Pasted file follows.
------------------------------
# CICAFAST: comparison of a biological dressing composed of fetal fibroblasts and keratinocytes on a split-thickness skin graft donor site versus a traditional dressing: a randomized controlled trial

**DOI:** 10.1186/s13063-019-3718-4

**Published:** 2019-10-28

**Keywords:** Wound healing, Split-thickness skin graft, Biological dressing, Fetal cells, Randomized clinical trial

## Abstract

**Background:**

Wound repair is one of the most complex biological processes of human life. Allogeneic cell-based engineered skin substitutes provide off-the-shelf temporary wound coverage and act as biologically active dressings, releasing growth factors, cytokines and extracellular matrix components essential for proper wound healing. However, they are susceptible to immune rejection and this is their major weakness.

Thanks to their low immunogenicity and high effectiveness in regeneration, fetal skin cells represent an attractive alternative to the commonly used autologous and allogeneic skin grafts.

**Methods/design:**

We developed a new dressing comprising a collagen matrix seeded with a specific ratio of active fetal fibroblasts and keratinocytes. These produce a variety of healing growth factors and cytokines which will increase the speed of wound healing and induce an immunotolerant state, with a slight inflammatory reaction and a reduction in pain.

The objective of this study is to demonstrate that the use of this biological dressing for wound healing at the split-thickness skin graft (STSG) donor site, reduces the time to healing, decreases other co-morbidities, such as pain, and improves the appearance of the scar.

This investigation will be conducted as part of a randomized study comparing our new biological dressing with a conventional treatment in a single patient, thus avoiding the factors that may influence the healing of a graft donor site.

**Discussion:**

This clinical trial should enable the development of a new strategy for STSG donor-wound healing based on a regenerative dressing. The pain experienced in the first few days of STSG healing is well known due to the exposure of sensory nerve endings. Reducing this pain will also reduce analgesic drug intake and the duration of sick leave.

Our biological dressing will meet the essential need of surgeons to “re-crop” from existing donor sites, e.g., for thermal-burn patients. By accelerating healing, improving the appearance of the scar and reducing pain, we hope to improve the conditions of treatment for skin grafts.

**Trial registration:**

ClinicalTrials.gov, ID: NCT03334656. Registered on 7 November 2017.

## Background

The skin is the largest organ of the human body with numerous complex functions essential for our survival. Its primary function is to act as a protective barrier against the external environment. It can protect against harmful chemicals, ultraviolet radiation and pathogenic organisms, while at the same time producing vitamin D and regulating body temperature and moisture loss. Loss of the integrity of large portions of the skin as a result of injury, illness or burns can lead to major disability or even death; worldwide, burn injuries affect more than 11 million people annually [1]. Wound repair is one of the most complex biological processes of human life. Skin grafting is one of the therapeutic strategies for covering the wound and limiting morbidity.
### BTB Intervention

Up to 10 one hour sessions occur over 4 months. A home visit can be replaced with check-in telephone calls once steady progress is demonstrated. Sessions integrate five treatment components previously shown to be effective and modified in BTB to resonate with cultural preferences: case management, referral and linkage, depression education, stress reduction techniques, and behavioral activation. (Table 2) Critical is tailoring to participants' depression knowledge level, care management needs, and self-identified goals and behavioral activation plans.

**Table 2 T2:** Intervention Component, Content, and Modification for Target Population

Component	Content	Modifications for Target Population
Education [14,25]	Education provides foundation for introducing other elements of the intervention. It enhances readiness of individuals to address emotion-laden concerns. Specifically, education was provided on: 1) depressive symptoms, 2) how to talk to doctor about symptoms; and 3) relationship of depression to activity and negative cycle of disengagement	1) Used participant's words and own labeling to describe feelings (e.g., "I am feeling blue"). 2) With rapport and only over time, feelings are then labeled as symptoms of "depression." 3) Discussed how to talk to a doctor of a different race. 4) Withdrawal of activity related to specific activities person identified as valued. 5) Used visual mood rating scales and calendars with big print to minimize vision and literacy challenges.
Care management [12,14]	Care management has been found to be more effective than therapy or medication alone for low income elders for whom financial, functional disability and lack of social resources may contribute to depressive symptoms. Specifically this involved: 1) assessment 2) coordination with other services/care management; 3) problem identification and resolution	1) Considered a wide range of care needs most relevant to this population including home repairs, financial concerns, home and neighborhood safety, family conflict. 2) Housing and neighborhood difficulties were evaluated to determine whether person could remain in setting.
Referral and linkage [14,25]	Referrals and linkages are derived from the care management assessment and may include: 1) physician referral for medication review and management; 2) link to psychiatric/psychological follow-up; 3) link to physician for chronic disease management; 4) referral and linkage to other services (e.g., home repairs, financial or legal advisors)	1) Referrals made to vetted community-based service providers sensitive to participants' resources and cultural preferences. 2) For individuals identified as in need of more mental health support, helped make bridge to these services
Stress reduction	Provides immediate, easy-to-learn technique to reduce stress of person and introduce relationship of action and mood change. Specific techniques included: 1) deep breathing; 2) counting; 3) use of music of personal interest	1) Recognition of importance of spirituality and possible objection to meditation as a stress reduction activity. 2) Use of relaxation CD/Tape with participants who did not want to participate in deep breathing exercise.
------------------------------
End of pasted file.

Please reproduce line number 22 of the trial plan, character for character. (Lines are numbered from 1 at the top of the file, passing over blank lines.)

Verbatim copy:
**Table 2 T2:** Intervention Component, Content, and Modification for Target Population